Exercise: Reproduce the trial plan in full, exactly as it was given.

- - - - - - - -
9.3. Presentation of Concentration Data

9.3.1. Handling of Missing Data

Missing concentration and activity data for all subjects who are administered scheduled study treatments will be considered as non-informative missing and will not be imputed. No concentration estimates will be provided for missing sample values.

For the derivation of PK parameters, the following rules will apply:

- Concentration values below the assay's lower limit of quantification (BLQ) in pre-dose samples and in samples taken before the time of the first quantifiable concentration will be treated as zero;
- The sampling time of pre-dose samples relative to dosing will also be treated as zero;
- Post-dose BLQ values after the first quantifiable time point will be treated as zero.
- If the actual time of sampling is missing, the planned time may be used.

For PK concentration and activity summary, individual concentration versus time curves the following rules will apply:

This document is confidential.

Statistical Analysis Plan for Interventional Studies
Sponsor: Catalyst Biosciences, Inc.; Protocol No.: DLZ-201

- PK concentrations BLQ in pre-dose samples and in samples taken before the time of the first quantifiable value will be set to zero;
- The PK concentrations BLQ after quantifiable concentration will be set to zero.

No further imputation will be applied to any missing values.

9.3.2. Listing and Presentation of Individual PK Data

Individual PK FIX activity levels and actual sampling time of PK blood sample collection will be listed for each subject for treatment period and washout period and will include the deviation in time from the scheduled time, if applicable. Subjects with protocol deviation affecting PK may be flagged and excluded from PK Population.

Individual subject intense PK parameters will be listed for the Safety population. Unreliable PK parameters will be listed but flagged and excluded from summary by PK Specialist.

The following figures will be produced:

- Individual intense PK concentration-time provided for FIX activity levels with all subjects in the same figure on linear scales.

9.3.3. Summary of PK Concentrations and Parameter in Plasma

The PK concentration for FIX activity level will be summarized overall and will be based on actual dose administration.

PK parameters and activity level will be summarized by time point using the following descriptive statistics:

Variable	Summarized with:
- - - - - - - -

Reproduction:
9.3. Presentation of Concentration Data

9.3.1. Handling of Missing Data

Missing concentration and activity data for all subjects who are administered scheduled study treatments will be considered as non-informative missing and will not be imputed. No concentration estimates will be provided for missing sample values.

For the derivation of PK parameters, the following rules will apply:

- Concentration values below the assay's lower limit of quantification (BLQ) in pre-dose samples and in samples taken before the time of the first quantifiable concentration will be treated as zero;
- The sampling time of pre-dose samples relative to dosing will also be treated as zero;
- Post-dose BLQ values after the first quantifiable time point will be treated as zero.
- If the actual time of sampling is missing, the planned time may be used.

For PK concentration and activity summary, individual concentration versus time curves the following rules will apply:

This document is confidential.

Statistical Analysis Plan for Interventional Studies
Sponsor: Catalyst Biosciences, Inc.; Protocol No.: DLZ-201

- PK concentrations BLQ in pre-dose samples and in samples taken before the time of the first quantifiable value will be set to zero;
- The PK concentrations BLQ after quantifiable concentration will be set to zero.

No further imputation will be applied to any missing values.

9.3.2. Listing and Presentation of Individual PK Data

Individual PK FIX activity levels and actual sampling time of PK blood sample collection will be listed for each subject for treatment period and washout period and will include the deviation in time from the scheduled time, if applicable. Subjects with protocol deviation affecting PK may be flagged and excluded from PK Population.

Individual subject intense PK parameters will be listed for the Safety population. Unreliable PK parameters will be listed but flagged and excluded from summary by PK Specialist.

The following figures will be produced:

- Individual intense PK concentration-time provided for FIX activity levels with all subjects in the same figure on linear scales.

9.3.3. Summary of PK Concentrations and Parameter in Plasma

The PK concentration for FIX activity level will be summarized overall and will be based on actual dose administration.

PK parameters and activity level will be summarized by time point using the following descriptive statistics:

Variable	Summarized with: